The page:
House prices in Beijing are falling fast as attempts to curb speculation start to bite

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House prices in China’s capital, Beijing, fell heavily in the September quarter, driven by a push by government regulators to curb heightened speculative activity.

According to the Caixin website, citing data from the research arm of 5I5J Group, the average price of existing homes in Beijing fell 5%, continuing the slide that began in the June quarter.

The fall corresponded with a sharp reduction in property sales which tumbled 73.7% from the same quarter a year earlier. According to survey, turnover alone fell 43.7% in the quarter to 2.06 million units based on measurements using online contracts, the lowest quarterly total since 2015.

The sharp decline in turnover and prices follows a series of measures introduced by Beijing’s municipal government to quash speculative activity in the city’s property market.

Since October last year, it has raised borrowing costs and minimum downpayment requirements for mortgages for second homes. It has also introduced requirements for non-local buyers to provide tax or social security payment records for at least 60 consecutive months and increased scrutiny on “strategic divorces” as ways to squeeze speculation out of the market, said Caixin.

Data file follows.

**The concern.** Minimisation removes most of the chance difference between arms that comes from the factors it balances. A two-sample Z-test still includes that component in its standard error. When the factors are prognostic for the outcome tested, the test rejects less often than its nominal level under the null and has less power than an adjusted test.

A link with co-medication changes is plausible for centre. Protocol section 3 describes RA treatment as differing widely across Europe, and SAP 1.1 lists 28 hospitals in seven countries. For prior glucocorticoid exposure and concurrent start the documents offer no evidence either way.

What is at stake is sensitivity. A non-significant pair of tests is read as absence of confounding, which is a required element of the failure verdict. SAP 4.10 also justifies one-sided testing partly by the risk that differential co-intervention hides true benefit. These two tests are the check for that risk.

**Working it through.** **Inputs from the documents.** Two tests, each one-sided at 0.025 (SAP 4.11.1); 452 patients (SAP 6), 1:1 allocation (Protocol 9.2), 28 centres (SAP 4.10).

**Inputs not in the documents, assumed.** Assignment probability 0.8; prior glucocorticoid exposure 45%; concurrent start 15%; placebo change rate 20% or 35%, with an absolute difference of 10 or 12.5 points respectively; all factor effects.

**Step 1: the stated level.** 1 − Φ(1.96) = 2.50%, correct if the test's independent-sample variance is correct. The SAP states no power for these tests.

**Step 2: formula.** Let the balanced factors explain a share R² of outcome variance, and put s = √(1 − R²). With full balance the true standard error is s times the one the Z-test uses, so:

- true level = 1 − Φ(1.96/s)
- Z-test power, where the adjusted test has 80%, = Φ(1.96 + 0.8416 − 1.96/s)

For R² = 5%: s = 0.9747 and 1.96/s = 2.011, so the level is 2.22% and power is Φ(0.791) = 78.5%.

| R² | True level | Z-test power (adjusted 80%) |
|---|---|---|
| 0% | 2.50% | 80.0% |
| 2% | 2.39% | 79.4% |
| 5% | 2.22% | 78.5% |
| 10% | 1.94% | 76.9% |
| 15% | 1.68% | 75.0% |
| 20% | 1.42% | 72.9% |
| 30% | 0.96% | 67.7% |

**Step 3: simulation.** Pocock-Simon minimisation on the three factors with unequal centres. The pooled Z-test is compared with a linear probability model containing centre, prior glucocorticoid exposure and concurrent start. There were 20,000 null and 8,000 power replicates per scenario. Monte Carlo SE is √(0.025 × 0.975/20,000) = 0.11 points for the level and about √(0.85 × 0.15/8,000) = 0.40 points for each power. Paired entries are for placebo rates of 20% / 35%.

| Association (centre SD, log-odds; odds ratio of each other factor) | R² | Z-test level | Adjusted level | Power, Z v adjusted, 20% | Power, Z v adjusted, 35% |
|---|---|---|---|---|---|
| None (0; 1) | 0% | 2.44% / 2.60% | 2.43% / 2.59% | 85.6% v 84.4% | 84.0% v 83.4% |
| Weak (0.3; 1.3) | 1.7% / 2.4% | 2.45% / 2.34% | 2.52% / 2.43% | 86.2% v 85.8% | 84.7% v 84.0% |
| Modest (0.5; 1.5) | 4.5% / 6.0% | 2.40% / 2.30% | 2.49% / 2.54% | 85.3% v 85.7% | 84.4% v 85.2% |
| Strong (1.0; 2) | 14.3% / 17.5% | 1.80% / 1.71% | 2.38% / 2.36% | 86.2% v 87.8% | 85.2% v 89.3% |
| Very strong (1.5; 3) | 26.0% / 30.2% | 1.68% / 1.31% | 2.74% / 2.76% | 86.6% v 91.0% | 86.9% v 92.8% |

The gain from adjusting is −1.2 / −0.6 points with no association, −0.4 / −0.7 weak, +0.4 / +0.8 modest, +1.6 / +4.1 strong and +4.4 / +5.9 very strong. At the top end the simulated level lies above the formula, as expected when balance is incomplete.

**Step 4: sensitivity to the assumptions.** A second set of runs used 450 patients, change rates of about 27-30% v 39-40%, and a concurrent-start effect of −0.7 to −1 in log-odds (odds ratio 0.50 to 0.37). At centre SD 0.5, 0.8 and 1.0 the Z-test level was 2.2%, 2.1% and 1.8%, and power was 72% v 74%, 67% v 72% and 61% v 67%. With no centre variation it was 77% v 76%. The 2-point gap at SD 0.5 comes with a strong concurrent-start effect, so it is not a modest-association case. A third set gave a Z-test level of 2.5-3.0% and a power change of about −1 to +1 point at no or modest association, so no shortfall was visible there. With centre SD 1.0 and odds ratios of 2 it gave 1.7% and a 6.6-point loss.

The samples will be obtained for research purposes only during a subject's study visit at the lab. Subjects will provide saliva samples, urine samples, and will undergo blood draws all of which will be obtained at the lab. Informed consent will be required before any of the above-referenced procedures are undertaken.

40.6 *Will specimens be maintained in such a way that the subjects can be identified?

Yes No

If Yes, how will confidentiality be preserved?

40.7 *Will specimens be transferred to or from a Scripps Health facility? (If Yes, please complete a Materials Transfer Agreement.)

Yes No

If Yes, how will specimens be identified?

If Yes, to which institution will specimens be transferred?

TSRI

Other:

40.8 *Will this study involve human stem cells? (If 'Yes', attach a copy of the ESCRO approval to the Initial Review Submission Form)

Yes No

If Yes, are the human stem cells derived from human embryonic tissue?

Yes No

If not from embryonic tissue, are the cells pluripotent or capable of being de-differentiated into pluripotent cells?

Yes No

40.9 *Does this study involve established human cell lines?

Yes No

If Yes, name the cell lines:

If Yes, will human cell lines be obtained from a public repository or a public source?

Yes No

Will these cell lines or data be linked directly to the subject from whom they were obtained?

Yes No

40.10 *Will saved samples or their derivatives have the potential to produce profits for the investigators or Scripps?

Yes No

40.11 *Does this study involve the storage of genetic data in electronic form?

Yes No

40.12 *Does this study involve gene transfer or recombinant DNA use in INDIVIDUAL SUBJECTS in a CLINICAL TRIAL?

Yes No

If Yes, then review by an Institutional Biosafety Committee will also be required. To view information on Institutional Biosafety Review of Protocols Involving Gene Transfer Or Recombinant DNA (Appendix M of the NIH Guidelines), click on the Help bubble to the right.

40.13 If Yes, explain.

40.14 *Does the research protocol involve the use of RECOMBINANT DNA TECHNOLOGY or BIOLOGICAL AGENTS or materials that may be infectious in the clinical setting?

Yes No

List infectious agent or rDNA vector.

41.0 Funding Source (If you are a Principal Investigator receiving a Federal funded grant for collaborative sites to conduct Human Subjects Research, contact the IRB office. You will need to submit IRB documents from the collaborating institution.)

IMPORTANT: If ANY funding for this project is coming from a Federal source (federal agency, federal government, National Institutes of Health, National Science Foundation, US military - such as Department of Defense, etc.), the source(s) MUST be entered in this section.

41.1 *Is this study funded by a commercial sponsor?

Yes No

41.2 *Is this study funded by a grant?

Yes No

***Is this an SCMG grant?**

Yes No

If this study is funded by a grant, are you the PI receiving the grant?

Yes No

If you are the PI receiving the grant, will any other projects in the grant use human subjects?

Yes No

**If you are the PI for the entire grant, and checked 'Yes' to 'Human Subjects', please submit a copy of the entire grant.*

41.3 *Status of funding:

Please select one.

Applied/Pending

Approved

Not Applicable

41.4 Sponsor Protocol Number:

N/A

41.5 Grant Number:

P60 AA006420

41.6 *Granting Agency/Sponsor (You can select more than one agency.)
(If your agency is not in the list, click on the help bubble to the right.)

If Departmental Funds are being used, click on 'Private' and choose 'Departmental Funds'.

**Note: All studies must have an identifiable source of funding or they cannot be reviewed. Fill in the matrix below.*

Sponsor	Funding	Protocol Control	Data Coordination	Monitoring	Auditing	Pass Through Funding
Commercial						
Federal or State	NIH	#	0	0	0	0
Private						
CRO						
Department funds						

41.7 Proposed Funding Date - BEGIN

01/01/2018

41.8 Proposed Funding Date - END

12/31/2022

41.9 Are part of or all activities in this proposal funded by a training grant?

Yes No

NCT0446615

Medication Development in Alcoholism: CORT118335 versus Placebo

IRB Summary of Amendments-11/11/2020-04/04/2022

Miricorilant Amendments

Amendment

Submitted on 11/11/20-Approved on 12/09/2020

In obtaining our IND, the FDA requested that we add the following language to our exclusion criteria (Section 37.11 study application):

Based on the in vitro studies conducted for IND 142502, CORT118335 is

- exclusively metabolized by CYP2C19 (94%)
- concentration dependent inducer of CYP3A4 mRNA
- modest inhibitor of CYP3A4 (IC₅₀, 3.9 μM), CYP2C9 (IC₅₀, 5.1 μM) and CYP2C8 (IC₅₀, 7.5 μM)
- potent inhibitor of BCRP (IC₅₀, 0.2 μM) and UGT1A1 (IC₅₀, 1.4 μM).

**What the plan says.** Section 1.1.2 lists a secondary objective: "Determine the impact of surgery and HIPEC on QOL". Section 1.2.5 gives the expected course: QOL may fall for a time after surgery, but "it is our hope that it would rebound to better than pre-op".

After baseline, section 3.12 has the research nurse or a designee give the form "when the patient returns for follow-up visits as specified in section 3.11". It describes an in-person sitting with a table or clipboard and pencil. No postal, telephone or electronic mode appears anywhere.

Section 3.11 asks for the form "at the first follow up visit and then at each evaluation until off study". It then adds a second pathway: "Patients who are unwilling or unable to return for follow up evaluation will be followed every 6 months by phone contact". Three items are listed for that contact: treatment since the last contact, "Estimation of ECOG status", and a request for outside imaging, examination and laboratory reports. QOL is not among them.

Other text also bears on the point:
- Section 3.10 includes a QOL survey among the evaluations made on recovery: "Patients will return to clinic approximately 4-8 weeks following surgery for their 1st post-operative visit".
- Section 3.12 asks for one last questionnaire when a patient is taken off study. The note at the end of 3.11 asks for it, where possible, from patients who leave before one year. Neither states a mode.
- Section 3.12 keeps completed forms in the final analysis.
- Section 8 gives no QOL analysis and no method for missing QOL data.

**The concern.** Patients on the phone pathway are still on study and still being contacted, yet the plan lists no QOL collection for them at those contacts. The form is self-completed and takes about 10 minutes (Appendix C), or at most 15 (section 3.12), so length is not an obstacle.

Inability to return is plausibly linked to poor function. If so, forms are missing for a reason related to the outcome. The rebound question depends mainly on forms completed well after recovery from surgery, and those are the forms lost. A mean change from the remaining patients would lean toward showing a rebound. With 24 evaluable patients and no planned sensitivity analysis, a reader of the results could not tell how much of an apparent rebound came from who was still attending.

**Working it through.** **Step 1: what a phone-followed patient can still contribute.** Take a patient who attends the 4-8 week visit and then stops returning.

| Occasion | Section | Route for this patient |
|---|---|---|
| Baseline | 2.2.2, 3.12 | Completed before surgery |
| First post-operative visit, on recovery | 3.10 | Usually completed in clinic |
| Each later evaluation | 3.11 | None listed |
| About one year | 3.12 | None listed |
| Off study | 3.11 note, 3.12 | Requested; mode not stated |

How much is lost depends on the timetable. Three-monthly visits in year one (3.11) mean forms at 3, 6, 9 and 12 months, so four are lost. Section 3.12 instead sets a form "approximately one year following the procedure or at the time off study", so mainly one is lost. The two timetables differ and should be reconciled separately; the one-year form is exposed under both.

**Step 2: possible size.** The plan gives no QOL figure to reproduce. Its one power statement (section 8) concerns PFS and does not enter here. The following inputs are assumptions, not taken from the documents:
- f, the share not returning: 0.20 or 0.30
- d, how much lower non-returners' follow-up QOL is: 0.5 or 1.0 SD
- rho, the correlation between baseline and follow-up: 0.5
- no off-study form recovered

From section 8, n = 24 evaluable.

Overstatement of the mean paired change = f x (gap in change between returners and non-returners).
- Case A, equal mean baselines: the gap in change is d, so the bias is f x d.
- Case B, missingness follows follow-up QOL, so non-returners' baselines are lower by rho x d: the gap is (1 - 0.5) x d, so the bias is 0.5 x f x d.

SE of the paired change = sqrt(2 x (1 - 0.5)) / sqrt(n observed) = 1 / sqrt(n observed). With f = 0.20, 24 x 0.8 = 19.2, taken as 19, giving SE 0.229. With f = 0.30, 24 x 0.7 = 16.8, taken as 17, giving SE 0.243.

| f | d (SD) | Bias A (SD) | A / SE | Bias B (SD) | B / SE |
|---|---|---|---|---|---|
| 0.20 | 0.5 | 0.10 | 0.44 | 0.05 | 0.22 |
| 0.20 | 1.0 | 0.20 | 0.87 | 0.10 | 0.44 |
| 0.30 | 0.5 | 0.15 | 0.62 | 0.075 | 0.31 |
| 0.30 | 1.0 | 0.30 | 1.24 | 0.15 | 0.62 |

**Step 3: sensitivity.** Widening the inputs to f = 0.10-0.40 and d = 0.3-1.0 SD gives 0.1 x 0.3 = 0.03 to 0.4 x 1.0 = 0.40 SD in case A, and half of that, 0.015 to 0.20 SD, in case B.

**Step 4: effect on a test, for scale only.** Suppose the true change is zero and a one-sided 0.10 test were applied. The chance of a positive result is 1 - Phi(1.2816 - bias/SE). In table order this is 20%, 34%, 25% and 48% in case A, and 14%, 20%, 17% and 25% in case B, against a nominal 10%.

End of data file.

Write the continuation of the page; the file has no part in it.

“In the spirit of central government’s directive that ‘homes are for living in, not speculating on,’ the real estate market in Beijing will continue to be under tight control, thus the existing home market in Beijing is likely to remain tepid in the near term,” Hu Jinghui, vice president of 5I5J Group’s research arm, told Caixin.

The measures introduced in Beijing mirror similar efforts from authorities in other large cities to curb rapid price growth seen since the middle of 2015.

Previously limited to large tier-one cities initially, restrictions on both buyers and sellers have been rolled out across an increasing number of centres in recent months, including in smaller cities, in an attempt to limit speculators from moving from one market to another.

Selling restrictions introduced by several regional cities over the weekend saw shares in listed Chinese property developers tumble on Monday, casting doubt on the outlook for building activity in the period ahead.

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